By Rachel Brown

HOW do we safeguard food access without compromising on dignity?

Charities and community groups have wrestled with that question throughout the past decade of austerity, and then most recently and acutely during the Covid-19 lockdowns. Perhaps now, we have an answer.

In a compassionate society, it should be a given that everyone will have access to a choice of good food, free from anxiety and stigma, yet achieving that has often proved difficult.

We all know we need Government action across a raft of areas to ensure all household incomes are adequate to cover living costs. But while we press for that, we also need dignified responses on the ground, here and now, to loosen the grip of poverty.

One model now proving particularly effective is the Your Local Pantry approach. In the past year, the number of shops in the network has trebled from 14 to 42 across the UK. One of the areas of fastest growth has been Edinburgh, which began 2020 with no pantries but which now has four, serving more than 1,400 people, and with three more close to opening.

The pantry model is simple. Anyone who lives in a neighbourhood served by one can join. Members pay a small weekly subscription of a few pounds, and in return they can choose around £20 to £25 a week of groceries from the wide and varied stock on the shelves. It’s a shop in all but name, but members can save the best part of £1,000 a year compared to supermarket prices. Stock is supplied through the food redistribution charity FareShare and local suppliers in each area.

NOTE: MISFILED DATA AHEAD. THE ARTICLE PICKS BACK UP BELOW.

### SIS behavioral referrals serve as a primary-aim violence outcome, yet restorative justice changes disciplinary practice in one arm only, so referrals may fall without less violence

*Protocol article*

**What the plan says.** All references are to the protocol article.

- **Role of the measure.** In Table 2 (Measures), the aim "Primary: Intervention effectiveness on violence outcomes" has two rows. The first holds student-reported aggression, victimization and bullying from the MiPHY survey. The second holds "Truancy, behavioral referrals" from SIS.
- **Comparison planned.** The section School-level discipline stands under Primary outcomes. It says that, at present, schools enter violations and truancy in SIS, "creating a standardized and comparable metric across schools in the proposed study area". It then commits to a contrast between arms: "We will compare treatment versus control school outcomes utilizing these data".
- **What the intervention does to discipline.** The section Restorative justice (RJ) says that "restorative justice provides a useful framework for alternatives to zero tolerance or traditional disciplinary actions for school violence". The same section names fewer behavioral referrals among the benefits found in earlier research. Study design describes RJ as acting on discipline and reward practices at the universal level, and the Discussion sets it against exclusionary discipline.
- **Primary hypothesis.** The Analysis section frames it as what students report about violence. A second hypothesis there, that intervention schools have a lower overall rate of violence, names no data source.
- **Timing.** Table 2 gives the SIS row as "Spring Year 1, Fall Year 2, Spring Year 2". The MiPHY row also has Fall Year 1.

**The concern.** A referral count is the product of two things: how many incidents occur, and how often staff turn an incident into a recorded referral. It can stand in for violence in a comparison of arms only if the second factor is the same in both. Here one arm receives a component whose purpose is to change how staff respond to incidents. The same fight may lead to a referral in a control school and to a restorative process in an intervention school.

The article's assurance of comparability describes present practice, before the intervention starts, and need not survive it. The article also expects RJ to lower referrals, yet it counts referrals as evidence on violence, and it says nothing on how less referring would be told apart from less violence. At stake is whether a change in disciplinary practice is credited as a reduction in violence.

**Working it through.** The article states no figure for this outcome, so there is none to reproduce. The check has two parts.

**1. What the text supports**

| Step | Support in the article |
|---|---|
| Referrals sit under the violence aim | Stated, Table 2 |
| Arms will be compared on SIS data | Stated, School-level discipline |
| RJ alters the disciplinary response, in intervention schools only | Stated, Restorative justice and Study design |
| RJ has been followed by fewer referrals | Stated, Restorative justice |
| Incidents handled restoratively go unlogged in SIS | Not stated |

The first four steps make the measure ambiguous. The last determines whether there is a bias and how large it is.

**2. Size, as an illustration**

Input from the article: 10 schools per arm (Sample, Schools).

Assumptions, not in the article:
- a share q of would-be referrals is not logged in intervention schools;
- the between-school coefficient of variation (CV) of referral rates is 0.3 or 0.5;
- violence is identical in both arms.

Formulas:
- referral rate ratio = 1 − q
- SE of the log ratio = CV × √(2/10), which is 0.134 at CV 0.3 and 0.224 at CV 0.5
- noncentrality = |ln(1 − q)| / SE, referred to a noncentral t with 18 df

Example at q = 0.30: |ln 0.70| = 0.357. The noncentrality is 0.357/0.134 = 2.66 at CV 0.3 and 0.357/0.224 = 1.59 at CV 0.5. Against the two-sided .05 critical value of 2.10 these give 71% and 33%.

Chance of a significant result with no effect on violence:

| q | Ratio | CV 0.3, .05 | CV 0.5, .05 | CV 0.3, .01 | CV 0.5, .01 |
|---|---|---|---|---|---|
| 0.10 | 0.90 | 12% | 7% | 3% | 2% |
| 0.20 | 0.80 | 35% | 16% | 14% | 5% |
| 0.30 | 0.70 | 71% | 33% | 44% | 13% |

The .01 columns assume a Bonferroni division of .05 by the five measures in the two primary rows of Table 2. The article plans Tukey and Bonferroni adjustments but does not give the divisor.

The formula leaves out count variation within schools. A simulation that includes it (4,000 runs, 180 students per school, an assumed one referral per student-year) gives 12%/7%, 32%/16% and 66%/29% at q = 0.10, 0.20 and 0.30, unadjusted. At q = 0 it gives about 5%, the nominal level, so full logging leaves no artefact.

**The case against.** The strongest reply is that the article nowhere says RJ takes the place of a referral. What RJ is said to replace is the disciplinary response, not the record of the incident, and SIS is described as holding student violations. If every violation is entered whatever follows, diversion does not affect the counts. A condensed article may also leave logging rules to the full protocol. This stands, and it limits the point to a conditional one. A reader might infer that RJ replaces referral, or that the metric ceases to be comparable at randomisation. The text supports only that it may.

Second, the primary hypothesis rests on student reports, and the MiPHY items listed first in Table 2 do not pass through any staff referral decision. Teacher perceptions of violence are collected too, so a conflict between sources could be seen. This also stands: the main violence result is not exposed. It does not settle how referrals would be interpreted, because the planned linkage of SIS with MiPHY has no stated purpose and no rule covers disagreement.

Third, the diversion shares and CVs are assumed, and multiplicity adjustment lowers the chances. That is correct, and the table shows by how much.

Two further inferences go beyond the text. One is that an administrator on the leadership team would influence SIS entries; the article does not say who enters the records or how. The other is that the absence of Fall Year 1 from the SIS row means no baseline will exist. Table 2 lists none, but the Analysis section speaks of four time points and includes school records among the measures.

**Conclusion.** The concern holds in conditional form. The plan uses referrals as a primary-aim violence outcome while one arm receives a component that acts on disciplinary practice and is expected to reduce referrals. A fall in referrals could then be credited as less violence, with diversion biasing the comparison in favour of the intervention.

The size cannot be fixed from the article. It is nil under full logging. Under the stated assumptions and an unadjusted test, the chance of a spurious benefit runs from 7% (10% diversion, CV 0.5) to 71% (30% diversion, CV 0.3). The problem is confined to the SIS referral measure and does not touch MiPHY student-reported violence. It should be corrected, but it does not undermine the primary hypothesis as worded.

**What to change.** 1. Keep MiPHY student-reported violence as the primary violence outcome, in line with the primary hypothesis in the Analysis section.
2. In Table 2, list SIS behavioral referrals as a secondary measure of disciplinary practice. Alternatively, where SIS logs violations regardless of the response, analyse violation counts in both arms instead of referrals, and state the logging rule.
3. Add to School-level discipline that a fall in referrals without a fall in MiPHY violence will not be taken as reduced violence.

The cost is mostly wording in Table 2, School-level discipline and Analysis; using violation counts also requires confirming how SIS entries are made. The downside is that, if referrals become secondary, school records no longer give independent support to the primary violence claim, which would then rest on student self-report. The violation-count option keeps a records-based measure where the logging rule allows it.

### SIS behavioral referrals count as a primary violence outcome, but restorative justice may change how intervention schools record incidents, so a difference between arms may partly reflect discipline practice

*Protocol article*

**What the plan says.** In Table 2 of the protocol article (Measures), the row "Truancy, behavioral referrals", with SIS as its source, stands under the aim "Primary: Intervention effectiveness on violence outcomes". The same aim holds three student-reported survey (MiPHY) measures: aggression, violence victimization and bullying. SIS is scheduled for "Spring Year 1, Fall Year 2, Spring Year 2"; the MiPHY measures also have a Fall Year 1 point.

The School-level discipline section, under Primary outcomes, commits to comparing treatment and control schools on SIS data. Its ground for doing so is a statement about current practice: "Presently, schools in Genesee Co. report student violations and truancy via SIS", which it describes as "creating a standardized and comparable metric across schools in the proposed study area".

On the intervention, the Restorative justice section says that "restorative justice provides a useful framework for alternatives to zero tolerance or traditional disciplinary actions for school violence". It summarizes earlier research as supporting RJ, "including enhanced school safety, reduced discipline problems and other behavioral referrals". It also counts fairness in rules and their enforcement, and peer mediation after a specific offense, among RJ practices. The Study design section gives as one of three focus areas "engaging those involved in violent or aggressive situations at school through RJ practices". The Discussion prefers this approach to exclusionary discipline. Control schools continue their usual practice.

Most members initially join to save money, but the benefits thereafter are far broader. Our new impact report found that 76 per cent of members reported improved mental health, and 69% reported improved physical health. 70% felt more connected to their community and 57% had made new friends. Many said that, during the lockdowns in particular, pantries were vital in ensuring access to food and friendship.

One member at the Fresh Start Pantry in Edinburgh told us: “It brings it all back to the community and feels like we are shopping local. I prefer this to shopping at a supermarket.”

Another said: “Being a member has allowed my family to save money and buy more fresh meat that is halal, as they are Muslim and find it difficult to afford halal meat.”

Pantries have proliferated because organisations have seen and want to emulate the difference they make, but also because we’ve all been reminded in this pandemic of the importance of community and mutual support for one another. Local neighbourhoods can and should be at the forefront of developing practical and sustainable responses to the pandemic, and setting up a dynamic, inclusive, community-focused project like a pantry is the perfect way to start.

Councils, school trusts, churches, a GP surgery and numerous grassroots groups have embraced the approach, and over the next five to 10 years, our goal is to support the doubling of the network, building dignity, choice and hope for thousands more people. If we can do that, then we are well on the way to having a better, stronger society, where nobody is cut adrift or neglected.

Rachel Brown is Scottish Development Worker for Your Local Pantry